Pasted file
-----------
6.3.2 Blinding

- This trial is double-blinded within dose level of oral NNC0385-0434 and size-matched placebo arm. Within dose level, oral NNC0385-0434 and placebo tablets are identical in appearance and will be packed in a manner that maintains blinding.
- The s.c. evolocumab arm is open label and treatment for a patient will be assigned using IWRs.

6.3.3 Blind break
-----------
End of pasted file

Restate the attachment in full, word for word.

6.3.2 Blinding

- This trial is double-blinded within dose level of oral NNC0385-0434 and size-matched placebo arm. Within dose level, oral NNC0385-0434 and placebo tablets are identical in appearance and will be packed in a manner that maintains blinding.
- The s.c. evolocumab arm is open label and treatment for a patient will be assigned using IWRs.

6.3.3 Blind break